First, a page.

Optimal design of the limb in compound bows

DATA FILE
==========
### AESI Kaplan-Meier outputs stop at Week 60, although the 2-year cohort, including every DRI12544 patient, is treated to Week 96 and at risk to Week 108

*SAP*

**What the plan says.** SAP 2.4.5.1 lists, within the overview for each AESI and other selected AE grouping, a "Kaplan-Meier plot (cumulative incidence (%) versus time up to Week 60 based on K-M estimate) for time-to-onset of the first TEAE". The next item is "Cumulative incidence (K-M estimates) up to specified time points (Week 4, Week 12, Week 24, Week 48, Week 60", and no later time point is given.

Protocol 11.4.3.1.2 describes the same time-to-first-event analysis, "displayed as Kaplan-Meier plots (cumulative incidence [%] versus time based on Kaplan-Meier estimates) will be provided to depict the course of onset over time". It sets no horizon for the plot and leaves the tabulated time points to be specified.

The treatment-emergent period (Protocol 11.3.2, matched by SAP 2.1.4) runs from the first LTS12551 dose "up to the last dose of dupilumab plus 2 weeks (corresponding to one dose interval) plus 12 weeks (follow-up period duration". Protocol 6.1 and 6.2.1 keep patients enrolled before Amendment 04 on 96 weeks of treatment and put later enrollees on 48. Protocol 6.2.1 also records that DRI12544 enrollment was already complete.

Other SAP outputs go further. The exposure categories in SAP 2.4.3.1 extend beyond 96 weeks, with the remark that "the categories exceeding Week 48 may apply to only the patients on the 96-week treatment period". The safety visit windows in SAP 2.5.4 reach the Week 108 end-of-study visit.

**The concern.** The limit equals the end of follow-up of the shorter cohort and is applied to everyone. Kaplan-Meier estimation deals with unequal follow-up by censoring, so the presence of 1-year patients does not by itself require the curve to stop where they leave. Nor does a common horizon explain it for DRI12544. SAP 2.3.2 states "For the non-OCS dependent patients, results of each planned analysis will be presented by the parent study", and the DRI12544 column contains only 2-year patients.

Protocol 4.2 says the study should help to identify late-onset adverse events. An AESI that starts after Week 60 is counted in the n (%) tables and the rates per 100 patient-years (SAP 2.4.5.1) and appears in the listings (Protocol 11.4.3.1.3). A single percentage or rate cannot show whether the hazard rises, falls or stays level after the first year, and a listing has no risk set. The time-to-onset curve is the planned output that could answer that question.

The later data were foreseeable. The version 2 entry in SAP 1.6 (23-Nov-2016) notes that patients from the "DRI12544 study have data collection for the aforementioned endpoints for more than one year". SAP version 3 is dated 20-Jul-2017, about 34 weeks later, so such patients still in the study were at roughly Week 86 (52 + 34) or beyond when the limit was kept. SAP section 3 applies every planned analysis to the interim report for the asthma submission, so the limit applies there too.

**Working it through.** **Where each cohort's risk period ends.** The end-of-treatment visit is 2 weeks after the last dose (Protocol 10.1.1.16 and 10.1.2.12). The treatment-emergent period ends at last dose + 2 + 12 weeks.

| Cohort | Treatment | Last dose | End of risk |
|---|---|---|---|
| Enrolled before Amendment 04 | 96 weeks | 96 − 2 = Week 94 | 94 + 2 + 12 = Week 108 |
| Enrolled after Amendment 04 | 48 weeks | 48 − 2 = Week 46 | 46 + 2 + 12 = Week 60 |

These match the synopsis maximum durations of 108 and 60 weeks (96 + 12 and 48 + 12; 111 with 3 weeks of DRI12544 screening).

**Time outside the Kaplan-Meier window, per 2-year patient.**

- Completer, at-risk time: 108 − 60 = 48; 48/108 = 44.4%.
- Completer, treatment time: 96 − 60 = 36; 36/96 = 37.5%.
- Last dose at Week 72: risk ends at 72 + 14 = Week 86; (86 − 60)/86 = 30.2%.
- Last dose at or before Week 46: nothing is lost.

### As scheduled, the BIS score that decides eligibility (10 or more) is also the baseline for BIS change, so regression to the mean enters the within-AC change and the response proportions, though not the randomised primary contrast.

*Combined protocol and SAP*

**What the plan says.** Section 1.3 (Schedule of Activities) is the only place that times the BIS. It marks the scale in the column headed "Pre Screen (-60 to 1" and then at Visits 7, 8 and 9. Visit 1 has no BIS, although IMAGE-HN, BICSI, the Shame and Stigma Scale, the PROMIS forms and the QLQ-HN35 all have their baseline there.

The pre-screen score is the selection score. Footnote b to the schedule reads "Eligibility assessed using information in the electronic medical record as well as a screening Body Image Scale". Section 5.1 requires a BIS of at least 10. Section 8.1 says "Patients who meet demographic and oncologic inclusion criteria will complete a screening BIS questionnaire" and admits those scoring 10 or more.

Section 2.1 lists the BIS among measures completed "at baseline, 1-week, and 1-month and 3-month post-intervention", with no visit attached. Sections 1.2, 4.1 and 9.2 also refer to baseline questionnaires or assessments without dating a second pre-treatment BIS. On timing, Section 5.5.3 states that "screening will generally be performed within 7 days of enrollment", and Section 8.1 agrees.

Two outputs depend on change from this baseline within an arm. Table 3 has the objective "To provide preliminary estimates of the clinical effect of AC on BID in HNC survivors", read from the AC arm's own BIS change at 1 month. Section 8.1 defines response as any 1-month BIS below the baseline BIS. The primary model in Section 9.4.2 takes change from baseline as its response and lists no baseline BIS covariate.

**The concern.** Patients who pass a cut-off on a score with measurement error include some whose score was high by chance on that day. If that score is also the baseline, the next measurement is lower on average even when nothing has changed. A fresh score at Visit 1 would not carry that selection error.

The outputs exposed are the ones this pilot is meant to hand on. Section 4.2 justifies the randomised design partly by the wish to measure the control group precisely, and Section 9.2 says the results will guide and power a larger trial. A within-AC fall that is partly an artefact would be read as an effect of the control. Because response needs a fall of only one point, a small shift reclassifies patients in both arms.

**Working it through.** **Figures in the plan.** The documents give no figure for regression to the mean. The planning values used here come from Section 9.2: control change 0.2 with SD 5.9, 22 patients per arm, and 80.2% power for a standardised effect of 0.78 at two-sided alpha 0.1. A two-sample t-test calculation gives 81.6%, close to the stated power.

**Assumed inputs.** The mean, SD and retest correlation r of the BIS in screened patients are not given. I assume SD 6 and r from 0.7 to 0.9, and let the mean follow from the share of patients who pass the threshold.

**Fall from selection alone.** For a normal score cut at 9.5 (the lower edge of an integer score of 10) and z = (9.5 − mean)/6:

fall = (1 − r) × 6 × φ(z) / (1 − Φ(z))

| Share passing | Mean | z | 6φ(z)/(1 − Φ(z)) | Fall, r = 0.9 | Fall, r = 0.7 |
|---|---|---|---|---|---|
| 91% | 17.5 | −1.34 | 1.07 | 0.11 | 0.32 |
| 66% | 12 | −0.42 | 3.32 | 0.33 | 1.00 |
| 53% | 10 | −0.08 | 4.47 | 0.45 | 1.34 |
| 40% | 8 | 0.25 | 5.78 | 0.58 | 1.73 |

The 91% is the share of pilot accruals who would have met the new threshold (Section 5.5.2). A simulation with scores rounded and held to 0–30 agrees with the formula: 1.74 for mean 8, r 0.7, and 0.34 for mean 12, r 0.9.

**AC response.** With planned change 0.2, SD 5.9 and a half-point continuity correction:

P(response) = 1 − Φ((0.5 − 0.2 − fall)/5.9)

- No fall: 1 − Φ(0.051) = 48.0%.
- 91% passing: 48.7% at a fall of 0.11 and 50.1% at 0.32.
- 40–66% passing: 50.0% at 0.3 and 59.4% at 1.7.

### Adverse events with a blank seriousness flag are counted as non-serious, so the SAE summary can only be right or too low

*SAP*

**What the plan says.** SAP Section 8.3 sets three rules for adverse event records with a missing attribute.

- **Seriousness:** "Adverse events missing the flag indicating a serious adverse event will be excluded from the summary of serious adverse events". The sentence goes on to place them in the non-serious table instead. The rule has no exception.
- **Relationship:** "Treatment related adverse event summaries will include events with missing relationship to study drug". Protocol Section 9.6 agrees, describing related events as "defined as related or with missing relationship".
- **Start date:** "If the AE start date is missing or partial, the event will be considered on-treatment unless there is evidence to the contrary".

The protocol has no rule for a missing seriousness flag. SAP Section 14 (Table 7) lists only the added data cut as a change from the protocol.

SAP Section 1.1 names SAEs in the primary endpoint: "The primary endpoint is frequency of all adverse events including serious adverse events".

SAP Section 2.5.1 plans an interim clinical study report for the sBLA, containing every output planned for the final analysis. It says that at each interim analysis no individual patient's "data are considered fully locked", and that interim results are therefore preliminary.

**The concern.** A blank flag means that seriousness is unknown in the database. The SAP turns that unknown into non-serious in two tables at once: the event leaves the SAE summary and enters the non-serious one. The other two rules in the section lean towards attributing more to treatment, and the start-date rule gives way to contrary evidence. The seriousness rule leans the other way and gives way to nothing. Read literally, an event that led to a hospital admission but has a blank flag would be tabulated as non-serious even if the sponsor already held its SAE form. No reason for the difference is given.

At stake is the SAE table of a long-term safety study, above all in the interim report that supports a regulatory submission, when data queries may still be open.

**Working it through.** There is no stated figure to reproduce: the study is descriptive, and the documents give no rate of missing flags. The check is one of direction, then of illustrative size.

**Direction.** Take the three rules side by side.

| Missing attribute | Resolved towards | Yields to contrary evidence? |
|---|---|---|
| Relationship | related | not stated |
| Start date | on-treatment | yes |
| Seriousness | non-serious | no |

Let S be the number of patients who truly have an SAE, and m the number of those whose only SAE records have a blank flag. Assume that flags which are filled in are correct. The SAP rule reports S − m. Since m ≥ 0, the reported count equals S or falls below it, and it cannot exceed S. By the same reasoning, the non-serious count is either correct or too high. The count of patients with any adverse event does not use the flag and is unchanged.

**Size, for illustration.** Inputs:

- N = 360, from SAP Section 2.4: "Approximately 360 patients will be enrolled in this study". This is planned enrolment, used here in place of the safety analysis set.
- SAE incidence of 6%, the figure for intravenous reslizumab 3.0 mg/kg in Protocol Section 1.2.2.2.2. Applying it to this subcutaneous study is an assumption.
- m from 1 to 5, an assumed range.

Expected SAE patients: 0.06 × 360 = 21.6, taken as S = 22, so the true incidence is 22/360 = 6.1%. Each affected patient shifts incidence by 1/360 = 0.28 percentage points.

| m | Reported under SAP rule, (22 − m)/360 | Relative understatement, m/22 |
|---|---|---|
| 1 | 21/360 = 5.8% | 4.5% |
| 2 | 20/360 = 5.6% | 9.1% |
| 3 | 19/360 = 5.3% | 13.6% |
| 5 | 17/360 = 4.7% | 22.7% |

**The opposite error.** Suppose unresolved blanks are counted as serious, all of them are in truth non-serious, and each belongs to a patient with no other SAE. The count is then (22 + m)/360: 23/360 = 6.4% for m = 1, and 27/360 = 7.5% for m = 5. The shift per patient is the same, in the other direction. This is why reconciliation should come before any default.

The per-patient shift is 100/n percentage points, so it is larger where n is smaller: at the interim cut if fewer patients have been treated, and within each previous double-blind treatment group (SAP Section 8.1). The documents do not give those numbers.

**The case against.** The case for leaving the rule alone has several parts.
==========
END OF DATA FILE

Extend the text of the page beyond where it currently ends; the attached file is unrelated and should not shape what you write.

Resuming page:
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Most of the emphasis in research on compound bows was done on the kinetic analysis of the cam mechanics and their optimization. When the mechanics of the limbs are considered, many assumptions are made, and mostly experimental data are used. There is not an analytical model that provides a method for the design of the limb. A mathematical model is presented in this paper, which can accurately determine the deflection of the limb, the stored strain energy, and the stress in the material. While calculating these values, many parameters are considered which makes the model a realistic representation for the bow limb analysis. These parameters include the pre-strained condition of the limb in un-drawn state, the angle of the force acting on the tip of the limb, the characteristics of composite materials used in bows, and the variable cross section of the limb beam. The numerical model is programmed in Octave and the results are compared with a finite element analysis model in Ansys to show its accuracy. An optimization problem is set up to obtain the optimum design variables for the beam. The objective is to maximize the stored energy in the limb at its full-drawn position. It is shown that a beam with a variable cross section of a polynomial gives the maximum stored energy, and the optimum parameters are obtained. In another optimization problem, different composite materials are compared according to their characteristics to show which provides the best properties. While all materials will result in the same strain energy, the compared properties are cost and weight. The data used in the optimization are taken with respect to measurements on real bows.
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